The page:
Brad Pitt agrees to a $20.5 million settlement for his housing charity’s defective homes.

“Brad Pitt has reportedly agreed to a settlement of $20.5 million for the owners of homes built by his Make It Right Foundation housing charity, which suffered from water leaks, black mold and foundation issues. A settlement was reached earlier this week that will see $20.5 million paid to the homeowners, who brought legal action after numerous defects to their homes were found. The money for the settlement will be provided by Global Green, a California-based non-profit that was not named in the lawsuit but has links to the Hollywood actor. Pitt is listed as one of the non-profit’s advocates on its website.” [H/T Dezeen]

Wayfair lays off 870 staffers as customers shift their spending away from home goods.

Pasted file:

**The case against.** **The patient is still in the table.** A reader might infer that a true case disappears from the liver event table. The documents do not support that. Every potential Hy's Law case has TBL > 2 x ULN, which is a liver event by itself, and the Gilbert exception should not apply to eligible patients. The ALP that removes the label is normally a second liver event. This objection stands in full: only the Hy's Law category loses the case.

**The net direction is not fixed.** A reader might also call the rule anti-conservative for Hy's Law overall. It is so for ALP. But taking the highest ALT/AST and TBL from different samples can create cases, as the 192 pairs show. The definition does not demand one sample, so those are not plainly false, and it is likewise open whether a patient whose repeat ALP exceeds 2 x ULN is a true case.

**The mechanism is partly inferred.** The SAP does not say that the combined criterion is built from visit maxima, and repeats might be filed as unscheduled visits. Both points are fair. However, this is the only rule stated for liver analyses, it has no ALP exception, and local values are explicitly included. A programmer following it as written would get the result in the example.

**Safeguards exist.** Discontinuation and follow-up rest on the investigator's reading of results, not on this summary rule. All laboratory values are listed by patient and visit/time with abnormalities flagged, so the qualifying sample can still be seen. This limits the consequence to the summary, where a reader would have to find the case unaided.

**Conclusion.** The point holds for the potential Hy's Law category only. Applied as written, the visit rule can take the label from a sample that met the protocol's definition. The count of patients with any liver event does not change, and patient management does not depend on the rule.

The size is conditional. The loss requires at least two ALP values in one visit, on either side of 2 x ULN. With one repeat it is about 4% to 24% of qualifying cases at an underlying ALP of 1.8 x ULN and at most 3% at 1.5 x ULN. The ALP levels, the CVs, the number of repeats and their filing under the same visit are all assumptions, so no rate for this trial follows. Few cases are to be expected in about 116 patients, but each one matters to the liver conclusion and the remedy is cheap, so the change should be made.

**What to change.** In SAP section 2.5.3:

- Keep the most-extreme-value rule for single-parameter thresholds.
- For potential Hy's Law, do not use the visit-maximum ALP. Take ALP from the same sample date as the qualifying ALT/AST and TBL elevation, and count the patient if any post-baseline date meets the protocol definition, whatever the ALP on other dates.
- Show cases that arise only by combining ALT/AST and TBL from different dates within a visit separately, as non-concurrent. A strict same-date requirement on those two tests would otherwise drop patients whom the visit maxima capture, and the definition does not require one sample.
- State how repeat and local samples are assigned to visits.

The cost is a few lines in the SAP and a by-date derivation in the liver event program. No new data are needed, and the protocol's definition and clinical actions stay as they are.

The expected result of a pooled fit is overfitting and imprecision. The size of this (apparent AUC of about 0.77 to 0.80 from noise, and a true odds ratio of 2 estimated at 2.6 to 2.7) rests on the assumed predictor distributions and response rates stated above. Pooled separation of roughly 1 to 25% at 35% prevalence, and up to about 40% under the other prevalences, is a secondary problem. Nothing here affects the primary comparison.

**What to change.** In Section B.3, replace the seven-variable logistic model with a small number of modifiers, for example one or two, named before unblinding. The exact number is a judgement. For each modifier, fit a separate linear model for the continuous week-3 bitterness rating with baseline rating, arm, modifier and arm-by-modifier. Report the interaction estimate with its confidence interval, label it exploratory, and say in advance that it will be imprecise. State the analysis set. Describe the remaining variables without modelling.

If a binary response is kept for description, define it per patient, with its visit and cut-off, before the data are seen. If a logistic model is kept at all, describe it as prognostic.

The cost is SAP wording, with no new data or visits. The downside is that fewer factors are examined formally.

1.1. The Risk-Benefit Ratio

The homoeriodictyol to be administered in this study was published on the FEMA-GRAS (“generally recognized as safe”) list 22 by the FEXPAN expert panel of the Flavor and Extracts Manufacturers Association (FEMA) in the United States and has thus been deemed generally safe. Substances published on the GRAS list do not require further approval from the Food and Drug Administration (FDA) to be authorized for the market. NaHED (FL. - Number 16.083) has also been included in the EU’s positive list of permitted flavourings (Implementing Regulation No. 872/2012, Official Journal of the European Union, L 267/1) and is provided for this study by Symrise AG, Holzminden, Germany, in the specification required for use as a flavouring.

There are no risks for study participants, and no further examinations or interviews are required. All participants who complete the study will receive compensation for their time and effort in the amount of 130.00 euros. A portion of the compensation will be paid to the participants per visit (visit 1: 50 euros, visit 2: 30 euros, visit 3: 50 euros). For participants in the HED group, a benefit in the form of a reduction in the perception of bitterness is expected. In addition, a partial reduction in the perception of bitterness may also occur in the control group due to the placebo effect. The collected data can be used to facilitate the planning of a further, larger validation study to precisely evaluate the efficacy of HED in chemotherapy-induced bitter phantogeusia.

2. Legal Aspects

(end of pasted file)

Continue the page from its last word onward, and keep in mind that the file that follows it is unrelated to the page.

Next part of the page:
“Online home furnishings retailer Wayfair is cutting 870 jobs, including 400 in its home city of Boston, as the company reacts to sales declines brought on in part by steep inflation. Chief executive Niraj Shah announced the job cuts in a memo to all 18,000 employees on Friday morning. The layoffs represent about 5 percent of the company’s global workforce, and 10 percent of its corporate team. The announcement comes just two weeks after Wayfair reported disappointing second-quarter earnings.” [H/T Boston Globe]

The vinyl library in Brooklyn’s Central Library. Photography by Gregg Richards

Today’s attractive distractions:

Brooklyn’s Central Library opens a 400-album vinyl library and listening room. 

Invasive feral pigs are helping save northern Australia’s crocodile population.

Two pole dancers created a “magical moment” at this viral gender reveal party.

More discerning Gen-Z shoppers are skeptical of ridiculous wellness products.

All Stories